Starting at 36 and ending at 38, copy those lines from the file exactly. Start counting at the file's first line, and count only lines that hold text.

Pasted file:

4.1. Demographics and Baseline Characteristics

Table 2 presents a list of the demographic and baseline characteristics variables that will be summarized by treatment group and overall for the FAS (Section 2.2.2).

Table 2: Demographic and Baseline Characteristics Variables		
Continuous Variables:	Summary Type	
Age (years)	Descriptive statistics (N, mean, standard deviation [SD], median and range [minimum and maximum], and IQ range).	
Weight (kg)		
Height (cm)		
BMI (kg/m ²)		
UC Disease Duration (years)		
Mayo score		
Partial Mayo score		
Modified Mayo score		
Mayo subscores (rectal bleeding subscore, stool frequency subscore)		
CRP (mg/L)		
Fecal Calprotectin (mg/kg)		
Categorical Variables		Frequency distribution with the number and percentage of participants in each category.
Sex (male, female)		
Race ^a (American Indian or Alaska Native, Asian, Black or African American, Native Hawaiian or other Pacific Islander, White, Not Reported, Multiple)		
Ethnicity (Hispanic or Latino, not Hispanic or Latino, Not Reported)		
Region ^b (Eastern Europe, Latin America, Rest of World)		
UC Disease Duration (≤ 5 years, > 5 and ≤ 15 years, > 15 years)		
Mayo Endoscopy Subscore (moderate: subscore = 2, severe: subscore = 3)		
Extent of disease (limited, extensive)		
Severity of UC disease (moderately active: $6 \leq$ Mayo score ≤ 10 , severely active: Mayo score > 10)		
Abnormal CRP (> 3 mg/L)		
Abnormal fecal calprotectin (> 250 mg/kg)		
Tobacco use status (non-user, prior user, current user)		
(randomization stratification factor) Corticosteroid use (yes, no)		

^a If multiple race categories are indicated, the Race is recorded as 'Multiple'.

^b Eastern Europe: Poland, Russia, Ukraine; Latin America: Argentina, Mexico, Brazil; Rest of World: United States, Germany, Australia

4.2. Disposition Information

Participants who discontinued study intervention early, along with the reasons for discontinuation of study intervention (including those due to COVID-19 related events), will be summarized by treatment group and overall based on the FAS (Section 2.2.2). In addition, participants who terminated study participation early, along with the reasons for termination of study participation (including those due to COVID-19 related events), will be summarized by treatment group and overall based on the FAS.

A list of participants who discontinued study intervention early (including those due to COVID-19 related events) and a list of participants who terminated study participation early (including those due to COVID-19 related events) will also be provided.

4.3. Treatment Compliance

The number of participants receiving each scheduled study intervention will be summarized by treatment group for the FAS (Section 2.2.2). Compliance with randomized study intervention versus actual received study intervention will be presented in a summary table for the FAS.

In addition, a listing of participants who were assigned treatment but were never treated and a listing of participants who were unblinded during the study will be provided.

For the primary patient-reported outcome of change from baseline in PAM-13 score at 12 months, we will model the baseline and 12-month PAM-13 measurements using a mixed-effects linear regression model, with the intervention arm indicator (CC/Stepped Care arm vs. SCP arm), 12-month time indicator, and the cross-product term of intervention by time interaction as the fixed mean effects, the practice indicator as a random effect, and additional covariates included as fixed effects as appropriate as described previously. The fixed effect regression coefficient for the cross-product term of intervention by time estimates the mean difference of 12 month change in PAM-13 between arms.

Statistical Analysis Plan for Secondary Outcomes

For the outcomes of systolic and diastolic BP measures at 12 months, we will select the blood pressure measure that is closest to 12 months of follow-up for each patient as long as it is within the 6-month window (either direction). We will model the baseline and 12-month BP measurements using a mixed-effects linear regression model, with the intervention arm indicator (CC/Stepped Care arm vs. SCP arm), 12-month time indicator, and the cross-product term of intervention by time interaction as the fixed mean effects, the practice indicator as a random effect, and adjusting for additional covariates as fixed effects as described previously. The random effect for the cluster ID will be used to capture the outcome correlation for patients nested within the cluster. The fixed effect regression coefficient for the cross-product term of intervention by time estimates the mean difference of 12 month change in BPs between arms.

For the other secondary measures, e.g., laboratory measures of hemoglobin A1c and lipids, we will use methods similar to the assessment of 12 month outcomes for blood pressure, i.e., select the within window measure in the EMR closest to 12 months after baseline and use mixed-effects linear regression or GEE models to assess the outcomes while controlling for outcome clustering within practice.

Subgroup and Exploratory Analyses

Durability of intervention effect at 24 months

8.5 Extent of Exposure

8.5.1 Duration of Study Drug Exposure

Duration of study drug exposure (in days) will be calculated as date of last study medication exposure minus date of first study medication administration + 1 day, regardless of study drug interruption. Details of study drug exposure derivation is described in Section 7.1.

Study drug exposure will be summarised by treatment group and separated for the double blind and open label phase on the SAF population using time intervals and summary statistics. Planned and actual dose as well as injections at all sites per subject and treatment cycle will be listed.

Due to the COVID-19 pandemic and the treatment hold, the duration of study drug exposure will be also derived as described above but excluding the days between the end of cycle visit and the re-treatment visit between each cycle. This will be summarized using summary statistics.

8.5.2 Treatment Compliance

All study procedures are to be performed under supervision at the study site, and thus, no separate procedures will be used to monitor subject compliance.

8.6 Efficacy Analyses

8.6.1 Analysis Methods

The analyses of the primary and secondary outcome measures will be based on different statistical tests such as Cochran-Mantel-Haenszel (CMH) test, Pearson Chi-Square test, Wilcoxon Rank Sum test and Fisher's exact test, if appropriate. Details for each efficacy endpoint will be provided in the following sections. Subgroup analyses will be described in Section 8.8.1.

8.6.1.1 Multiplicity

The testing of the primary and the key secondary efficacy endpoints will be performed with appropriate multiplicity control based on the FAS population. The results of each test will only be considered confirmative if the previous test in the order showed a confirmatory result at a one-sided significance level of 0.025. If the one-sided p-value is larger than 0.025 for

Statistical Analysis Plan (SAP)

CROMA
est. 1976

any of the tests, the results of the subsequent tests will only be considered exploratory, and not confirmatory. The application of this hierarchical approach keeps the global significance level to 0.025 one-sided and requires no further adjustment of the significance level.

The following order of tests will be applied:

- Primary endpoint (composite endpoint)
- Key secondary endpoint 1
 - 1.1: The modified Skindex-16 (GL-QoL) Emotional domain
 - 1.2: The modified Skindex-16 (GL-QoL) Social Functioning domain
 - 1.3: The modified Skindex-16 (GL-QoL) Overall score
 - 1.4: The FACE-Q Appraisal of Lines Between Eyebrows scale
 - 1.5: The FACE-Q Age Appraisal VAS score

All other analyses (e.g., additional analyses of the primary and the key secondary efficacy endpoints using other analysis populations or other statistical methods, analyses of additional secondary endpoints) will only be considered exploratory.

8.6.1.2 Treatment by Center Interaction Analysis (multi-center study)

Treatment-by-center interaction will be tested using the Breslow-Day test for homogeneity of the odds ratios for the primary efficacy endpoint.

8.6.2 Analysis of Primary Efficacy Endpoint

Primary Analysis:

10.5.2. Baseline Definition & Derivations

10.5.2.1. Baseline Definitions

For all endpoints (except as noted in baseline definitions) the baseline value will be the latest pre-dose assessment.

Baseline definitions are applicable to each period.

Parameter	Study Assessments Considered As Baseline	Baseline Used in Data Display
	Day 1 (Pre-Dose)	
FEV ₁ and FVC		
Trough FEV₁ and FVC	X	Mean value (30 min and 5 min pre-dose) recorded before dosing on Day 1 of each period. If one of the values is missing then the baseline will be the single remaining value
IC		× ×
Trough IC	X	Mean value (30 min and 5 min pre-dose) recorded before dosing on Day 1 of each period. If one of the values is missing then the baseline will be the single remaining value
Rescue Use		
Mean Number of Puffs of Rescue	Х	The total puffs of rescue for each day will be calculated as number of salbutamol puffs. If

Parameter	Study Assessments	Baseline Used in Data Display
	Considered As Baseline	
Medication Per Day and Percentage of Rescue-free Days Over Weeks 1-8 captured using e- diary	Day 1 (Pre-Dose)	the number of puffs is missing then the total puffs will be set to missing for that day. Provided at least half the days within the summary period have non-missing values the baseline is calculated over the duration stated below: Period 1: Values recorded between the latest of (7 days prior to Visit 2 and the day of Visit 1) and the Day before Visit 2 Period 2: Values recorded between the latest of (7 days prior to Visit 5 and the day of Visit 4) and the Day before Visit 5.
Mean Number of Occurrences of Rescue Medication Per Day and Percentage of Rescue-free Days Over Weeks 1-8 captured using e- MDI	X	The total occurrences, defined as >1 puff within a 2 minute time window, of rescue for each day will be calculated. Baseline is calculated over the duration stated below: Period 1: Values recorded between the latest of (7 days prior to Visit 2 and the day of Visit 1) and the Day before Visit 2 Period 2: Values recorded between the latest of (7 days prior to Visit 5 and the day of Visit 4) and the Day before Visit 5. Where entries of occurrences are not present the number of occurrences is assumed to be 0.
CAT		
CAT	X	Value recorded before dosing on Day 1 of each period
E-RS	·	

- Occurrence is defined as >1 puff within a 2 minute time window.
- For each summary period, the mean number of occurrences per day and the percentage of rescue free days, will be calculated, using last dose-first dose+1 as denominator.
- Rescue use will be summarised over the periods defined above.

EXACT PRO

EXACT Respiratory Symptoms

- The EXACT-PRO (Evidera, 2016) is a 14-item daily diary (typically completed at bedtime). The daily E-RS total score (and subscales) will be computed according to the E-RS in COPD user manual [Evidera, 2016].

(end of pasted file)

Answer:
In addition, a listing of participants who were assigned treatment but were never treated and a listing of participants who were unblinded during the study will be provided.

For the primary patient-reported outcome of change from baseline in PAM-13 score at 12 months, we will model the baseline and 12-month PAM-13 measurements using a mixed-effects linear regression model, with the intervention arm indicator (CC/Stepped Care arm vs. SCP arm), 12-month time indicator, and the cross-product term of intervention by time interaction as the fixed mean effects, the practice indicator as a random effect, and additional covariates included as fixed effects as appropriate as described previously. The fixed effect regression coefficient for the cross-product term of intervention by time estimates the mean difference of 12 month change in PAM-13 between arms.

Statistical Analysis Plan for Secondary Outcomes